As far as levels of education were concerned, ACHEs were consistently and negatively associated with cognitive function among illiterate and college-educated and above populations. In contrast, ACHEs were not associated with cognitive function among middle-aged and older adults with elementary, middle, and high school education. Consequently, ACHEs have a more profound cognitive impact on illiterate and college-educated and above populations than on those with other levels of education. It was also found that ACHEs were positively associated with depression in people with different levels of education. The association between ACHEs and cognitive functioning remained negative when depression was added to Model 12 for the illiterate and college-educated and above populations, but the coefficient was reduced, suggesting that depression might have a partially mediating role between ACHEs and cognitive function in these two populations.

Table 7 Results of the regression analysis of adverse childhood health experiences by education

Robustness analysis

Based on the KHB method, which decomposes the effects of discrete and continuous variables and extends the decomposability of the linear model, we tested the robustness of mediating effects by using a logistic regression model. Consequently, cognitive function was treated as binary variables, our study used the criteria of aging-associated cognitive decline (AACD) to Categorize cognition. The AACD is widely used by clinicians and scholars to diagnose mild cognitive decline [76]. At 5-year intervals, we divided the respondents into different age groups. It should be noted that the cognitive scores above SDs from the mean (age-appropriate norms) were coded as 1 which implies that cognition is considered to be non-impaired, whereas the cognitive scores below SDs from the mean were coded as 0 which implies that cognition is considered to be impaired. And a score of ≥ 10 on the CESD-10 was defined as presenting depressive symptoms, as suggested by Andreson [77].

According to Table 8, we report the results of the KHB approach for calculating the mediating effect. After re-adjusting for the classification of continuous variables, it was found that the indirect effect of ACHE3 on cognitive function was − 0.0504 (95% CI: -0.0788 ~ -0.0220). As for ACHEs, it showed that the indirect effect on cognitive function was − 0.0214 (95% CI: -0.0317 ~ -0.0111). It is evident that the mediating effect persisted even after adjusting for the type of variables.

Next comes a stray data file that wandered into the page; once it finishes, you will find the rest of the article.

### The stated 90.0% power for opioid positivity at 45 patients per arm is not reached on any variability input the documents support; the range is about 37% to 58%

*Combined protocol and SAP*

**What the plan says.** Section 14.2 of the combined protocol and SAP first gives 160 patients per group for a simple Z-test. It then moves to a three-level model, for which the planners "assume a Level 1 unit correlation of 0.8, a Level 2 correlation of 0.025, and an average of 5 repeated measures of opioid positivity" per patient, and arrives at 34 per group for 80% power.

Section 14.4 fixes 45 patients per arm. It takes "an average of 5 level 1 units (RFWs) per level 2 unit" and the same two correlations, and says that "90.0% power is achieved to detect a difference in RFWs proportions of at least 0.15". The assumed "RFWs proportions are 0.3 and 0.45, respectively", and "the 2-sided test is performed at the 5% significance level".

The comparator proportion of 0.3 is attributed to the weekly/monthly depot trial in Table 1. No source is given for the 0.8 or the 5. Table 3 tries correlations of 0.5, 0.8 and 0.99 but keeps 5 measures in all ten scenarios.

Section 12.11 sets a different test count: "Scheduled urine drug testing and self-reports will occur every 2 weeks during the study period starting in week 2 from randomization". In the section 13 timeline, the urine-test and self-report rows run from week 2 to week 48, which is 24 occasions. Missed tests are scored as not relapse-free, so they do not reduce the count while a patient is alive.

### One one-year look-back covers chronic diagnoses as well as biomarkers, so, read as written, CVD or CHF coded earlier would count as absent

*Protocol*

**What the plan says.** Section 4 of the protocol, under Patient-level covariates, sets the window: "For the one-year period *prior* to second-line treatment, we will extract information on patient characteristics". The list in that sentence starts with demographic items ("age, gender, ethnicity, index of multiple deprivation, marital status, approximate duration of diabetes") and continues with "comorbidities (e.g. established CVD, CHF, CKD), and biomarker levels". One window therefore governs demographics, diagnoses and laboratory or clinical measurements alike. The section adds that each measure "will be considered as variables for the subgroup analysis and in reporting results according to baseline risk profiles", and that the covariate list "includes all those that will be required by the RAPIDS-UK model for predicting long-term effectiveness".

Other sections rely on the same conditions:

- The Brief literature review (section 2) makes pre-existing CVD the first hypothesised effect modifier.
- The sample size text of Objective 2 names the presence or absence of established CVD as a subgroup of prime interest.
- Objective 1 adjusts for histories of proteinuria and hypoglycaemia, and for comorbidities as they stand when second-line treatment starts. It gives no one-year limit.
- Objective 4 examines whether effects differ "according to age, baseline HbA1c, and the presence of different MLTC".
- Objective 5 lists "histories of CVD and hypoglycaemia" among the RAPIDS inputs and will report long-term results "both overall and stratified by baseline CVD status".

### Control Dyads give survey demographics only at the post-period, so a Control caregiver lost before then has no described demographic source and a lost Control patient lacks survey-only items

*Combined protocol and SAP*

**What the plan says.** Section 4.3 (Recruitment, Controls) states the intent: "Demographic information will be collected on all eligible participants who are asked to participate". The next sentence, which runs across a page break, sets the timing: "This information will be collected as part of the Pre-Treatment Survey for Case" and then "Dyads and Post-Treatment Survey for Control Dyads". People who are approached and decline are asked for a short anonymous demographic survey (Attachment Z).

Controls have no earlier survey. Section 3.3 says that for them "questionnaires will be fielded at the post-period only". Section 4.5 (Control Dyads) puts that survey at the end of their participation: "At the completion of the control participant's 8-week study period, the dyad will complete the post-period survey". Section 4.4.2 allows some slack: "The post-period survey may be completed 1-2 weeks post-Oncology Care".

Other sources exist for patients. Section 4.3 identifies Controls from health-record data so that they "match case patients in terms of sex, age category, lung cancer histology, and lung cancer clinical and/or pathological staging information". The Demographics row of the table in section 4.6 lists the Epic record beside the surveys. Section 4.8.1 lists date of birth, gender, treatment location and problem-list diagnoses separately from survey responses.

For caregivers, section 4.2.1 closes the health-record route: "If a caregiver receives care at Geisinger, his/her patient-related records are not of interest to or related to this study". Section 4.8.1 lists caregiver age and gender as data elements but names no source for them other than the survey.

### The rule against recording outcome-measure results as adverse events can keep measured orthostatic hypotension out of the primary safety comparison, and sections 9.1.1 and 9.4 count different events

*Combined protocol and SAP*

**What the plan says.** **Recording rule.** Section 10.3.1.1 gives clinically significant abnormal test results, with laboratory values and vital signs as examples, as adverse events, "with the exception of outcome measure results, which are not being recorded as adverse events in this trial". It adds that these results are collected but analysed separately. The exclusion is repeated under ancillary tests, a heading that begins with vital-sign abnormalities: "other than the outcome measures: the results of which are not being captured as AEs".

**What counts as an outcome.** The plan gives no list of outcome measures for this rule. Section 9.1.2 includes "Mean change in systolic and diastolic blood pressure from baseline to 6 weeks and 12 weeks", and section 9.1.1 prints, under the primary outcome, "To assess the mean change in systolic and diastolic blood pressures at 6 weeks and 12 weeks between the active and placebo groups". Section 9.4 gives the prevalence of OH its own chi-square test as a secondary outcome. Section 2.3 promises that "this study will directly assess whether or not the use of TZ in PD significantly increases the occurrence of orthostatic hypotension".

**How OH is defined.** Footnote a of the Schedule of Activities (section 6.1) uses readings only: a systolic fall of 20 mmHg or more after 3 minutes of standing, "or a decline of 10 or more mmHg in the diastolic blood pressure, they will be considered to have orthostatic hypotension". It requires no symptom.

Table 8 Total and direct health status and mediators on cognition

According to the heterogeneity test, there was heterogeneity in regression coefficients between Model 5, Model 8, Model 10, Model 11, and Model 12. Therefore, we introduced an interaction between stratified variables and depression in order to verify it. The heterogeneity verification models Model 5a ~ Model 12a were constructed by adding the letter “a” to the original model names, respectively and the results are presented in Table 9. There was still the possibility of observing a significant coefficient after the interaction was introduced. This indicated that there was variation among groups in the construction of the models and therefore, the heterogeneity test results were still valid.

Table 9 The validation of heterogeneity


We used cross-sectional data from the China Health and Retirement Longitudinal Study (CHARLS) of 2014 and 2018. It was found that adverse childhood health experiences (ACHEs) negatively correlated with cognitive function and that depression, according to mediation analysis, mediated the relationship between these two variables. As a result of the various types of adverse childhood health experiences, it is clear that being confined to bed (ACHE3) was negatively associated with cognitive function. Aside from that, based on different gender, age, and educational levels, the heterogeneity test indicated that the relationship between ACHEs and cognitive function and mediating effects of the depression were different.